Dr. Stephen J. Gluckman is a medical director at Penn Global Medicine and a professor of medicine at the Hospital of the University of Pennsylvania. Gluckman recently made a presentation at the American College of Physicians Internal Medicine Meeting. He discussed what is referred to as “curbside consultations.” These are informal conversations associated with patient care that may be educational. He says that these exchanges are “well-accepted when used appropriately.” Gluckman emphasizes that when physicians engage in these discussions, they should weigh the benefits and possible risks.
Gluckman says that curbside consultations are best for addressing general or “generic” questions regarding medical topics. Other names for these informal consultations include “elevator consults” or “hallway consults.” They are generally considered as being an accepted practice. The physicians involved are largely consulting with their colleagues in these interactions. These interactions could be considered as an informal consultation. The colleague is not paid any consulting fee.
Dr. Gluckman says that participants should be cautious because these discussions involve “second-hand information.” He explained that there is a very small possibility that these interactions could have legal ramifications. Courts have found that liability associated with medical malpractice must involve a relationship between a doctor and a patient. These are discussions that may involve a patient's care; however, they are regarded as being only among colleagues.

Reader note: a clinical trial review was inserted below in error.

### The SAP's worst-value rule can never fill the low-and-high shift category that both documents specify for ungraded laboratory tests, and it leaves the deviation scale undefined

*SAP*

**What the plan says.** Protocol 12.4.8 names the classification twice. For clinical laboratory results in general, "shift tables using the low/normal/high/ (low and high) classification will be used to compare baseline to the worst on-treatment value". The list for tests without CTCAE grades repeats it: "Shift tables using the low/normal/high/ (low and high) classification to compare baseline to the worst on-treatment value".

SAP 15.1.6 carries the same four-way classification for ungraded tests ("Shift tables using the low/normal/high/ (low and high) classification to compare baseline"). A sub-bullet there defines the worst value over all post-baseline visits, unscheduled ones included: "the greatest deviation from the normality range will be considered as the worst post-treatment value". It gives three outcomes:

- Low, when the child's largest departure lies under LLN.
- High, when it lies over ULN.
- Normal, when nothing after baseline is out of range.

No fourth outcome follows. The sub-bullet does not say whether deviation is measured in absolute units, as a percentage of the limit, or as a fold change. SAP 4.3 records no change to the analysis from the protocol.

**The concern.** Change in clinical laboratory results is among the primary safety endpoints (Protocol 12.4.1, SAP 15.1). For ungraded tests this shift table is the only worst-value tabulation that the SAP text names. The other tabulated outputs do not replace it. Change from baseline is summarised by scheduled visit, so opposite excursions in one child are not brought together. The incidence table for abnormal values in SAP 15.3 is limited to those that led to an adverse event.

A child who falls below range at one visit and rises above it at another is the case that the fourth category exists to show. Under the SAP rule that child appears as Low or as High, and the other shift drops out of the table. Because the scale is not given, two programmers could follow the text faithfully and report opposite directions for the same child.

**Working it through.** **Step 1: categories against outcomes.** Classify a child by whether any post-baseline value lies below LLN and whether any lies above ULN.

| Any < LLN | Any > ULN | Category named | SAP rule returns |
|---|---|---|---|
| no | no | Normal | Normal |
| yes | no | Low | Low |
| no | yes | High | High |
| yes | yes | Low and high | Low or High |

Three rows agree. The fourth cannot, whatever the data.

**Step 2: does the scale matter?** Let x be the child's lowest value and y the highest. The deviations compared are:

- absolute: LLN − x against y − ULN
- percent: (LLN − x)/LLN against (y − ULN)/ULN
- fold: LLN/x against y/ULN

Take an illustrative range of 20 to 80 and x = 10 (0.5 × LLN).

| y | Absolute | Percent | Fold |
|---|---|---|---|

Criteria for Curbside Consultation
What are the elements of a curbside consultation?
- They are informal in nature
- Occur between two or more physicians in a consultative manner
- The “consultant” physician does not have a current relationship with the patient being discussed
- The “consultant” physician is not acting as an “on-call” consultant or caring for this particular patient in the emergency room
- No monetary exchange (fees) occurs
- No formal report is created summarizing the interaction specifically
- Primary care physicians are the most likely to pursue these interactions to gain information from a specialist
- An example would be when a primary care physician has a patient that they suspect may have a mental illness. The doctor may engage a psychiatrist that he sees passing in the hospital with questions.
Medical malpractice liability stems from a healthcare professional's failure to provide care that meets the acceptable standards or level of care within a given medical profession. Some physicians may wonder what (if any) risk they are taking when participating in these consultations. Realistically, any professional liability is very unlikely. There is not an ability to prove the existence of a “therapeutic” relationship in these exchanges of information.
It is estimated that primary care physicians initiate these discussions roughly 3.2 times per week during their career. Physicians who practice in subspecialties report being approached in this manner nearly four times per week. There is some question regarding how exchanging text messages in an informal manner could heighten any potential risk. One common technique that the “consultant” physician may want to employ is to preface their advice with a statement. This may include something such as “I can offer some general advice…”